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State plans revamp of workforce development structure

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The Eastern Area Workforce Development Board, one of four now in the state, would be dissolved under a proposed state plan, with the state served by a metro board and a rural board instead. The regional board has seven offices, including one on West Country Club Road in Roswell, as well as numerous “one-stop” centers to serve job seekers. (Lisa Dunlap Photo)

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Initial recommendations to change the state’s workforce development structure that determines how $25 million in job funds are used could present challenges for the eastern region of the state, according to a manager with the Eastern Area Workforce Development Board.

The current recommendations include dissolving the four regional boards that exist now and replacing them with two governing bodies, a metro board and a rural board.

Another proposed change is to amend the New Mexico Administrative Code so that chief elected officials are county commissioners. Currently chief elected officials, or CEOs, are elected officials of counties or municipalities appointed to represent their entity.

For the Eastern Area Workforce Development Board, there are CEOS for all 12 counties and 44 municipalities it serves, with one of the group named lead CEO. The CEO group then approves the members of the regional board of directors made up of representatives from industry, labor, government and higher education.

Tiffany Roth, operations manager with the EAWDB, discussed the proposed changes during an April 8 meeting of the board of directors of the Southeast New Mexico Economic Development District and Council of Governments.

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Workforce development boards are authorized by the federal Workforce Innovation and Opportunity Act of 2014, administered by the U.S. Department of Labor. State law and administrative code establishes the state organizational and governing structure.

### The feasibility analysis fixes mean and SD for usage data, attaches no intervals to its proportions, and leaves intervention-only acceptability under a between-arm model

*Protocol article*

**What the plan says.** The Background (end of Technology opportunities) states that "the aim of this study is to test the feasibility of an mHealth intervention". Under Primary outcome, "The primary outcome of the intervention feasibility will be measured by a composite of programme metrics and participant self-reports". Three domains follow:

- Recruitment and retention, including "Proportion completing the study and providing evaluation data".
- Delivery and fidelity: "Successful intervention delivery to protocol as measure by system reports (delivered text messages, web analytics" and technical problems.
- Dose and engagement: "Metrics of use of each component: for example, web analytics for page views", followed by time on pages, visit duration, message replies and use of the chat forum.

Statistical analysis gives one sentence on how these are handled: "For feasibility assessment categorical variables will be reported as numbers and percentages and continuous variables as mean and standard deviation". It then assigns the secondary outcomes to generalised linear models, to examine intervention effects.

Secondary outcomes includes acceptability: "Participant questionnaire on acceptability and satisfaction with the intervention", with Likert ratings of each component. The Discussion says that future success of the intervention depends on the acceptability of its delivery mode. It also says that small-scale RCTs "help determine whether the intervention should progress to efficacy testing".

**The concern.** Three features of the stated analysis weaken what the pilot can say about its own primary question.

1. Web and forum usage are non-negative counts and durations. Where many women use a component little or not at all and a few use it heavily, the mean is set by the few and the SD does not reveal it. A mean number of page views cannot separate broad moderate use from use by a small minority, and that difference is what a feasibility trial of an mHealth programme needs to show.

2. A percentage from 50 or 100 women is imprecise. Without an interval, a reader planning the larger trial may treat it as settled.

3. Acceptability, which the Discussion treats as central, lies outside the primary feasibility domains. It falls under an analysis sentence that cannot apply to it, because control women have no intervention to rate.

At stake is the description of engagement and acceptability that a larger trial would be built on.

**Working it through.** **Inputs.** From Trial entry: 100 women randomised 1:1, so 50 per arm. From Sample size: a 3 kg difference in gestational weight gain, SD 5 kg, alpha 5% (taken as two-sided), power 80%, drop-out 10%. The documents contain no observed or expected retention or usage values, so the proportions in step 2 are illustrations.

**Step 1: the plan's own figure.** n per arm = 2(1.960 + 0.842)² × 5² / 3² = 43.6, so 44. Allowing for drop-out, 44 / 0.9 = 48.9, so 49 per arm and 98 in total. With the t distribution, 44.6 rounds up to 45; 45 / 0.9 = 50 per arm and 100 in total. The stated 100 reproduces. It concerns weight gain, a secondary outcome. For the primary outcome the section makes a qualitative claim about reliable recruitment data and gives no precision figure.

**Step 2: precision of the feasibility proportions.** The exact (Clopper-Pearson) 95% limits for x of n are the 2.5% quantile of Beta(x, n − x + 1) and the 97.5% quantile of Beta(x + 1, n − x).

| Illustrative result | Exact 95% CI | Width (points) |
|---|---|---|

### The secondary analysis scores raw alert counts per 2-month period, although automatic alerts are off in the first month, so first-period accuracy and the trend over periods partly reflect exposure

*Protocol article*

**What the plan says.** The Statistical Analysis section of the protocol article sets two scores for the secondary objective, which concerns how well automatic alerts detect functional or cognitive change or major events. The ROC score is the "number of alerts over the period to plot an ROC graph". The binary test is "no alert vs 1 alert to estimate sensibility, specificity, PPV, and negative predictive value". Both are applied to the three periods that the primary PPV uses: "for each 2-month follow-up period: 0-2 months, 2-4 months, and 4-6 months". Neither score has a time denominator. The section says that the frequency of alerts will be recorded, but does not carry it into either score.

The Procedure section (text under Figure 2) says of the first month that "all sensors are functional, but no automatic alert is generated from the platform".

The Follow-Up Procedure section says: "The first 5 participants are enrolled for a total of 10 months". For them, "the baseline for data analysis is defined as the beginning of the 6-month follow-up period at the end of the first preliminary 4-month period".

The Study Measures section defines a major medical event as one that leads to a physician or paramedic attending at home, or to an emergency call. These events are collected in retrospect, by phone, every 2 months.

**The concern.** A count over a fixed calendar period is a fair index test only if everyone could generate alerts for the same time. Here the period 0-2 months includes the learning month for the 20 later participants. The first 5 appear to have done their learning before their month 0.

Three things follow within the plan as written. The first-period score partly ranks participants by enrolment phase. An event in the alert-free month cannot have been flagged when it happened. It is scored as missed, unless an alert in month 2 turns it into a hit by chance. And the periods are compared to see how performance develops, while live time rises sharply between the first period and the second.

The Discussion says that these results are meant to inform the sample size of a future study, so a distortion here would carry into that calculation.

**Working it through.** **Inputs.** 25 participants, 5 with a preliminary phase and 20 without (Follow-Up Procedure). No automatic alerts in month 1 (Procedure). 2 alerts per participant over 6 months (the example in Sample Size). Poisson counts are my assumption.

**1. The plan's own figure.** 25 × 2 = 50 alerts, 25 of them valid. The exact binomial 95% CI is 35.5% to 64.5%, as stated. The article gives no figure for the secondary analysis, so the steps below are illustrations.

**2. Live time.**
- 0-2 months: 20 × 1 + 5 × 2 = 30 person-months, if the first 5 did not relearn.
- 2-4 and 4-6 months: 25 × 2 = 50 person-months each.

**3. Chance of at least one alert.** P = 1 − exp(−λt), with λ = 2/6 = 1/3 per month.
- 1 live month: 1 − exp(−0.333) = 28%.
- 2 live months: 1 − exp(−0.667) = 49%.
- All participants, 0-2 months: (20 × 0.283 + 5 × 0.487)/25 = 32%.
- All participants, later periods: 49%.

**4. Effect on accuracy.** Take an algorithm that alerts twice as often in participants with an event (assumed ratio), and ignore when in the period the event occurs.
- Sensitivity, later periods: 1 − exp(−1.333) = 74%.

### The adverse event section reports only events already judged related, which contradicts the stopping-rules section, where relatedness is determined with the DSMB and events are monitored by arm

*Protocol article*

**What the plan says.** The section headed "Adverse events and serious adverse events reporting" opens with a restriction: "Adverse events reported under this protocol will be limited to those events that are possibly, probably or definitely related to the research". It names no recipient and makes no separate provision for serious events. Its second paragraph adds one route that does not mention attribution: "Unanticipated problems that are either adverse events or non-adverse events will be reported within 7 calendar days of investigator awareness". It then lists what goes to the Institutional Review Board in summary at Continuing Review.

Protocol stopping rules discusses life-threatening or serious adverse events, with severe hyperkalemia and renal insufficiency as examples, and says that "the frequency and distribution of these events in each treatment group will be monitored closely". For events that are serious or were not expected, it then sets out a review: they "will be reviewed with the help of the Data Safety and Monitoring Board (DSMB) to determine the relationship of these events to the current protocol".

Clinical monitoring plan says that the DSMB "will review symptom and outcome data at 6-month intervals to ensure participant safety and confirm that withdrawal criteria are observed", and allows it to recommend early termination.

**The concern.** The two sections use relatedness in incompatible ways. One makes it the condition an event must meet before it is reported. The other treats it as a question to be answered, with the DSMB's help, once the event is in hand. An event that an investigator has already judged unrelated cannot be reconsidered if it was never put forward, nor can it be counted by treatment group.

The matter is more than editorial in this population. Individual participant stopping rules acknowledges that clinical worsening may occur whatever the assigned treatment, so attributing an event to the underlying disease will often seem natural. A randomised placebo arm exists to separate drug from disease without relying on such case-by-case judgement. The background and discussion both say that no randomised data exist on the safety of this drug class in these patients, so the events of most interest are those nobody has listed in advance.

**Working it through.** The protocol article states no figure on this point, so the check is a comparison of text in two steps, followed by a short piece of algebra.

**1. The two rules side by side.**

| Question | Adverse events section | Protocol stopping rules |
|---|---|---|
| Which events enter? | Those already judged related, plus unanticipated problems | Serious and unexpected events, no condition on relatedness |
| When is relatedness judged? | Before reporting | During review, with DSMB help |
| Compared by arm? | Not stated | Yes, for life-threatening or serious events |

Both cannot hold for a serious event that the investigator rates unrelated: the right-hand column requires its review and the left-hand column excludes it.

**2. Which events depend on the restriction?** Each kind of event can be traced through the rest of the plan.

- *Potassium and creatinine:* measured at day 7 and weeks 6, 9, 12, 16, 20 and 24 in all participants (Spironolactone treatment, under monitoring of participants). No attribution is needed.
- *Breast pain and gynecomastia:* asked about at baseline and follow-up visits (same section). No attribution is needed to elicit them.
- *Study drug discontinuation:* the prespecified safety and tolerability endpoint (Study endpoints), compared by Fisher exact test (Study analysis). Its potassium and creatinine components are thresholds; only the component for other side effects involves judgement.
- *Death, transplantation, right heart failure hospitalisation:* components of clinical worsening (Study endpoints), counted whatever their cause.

The federal WOIA program provides the state with about $25 million a year in grants for programs with the aim of providing employment for youth, adults and dislocated workers. The regional boards use the money to contract with agencies that run “one-stop” offices to provide job search and job readiness services and to provide funding for residents to obtain education and training.

But a fiscal year 2019 report by the Labor Department found that New Mexico ranked in the bottom one-third of U.S. states and territories for employment and earnings outcomes for laid-off workers, according to a report by the State Workforce Board. It also ranked 45th out of 55 states and territories for the number of adults obtaining credentials and 46th for youth.

The State Workforce Board began evaluating the state structure in 2018 and created a Transformation Subcommittee to recommend future changes. On April 1, the state announced the proposal to implement the change to two boards. It also made a preliminary plan to split funding so that 55.5% would go to the metro board, with the remaining 44.5% allocated for the rural board.

“The Transformation Committee has been very clear that they want new boards, new administrative entities and new service providers beginning July 1, 2022,” Roth said. “So they plan on completely redoing the entire scope of the system, and this is the first step in that and now we will see how they want to do it.”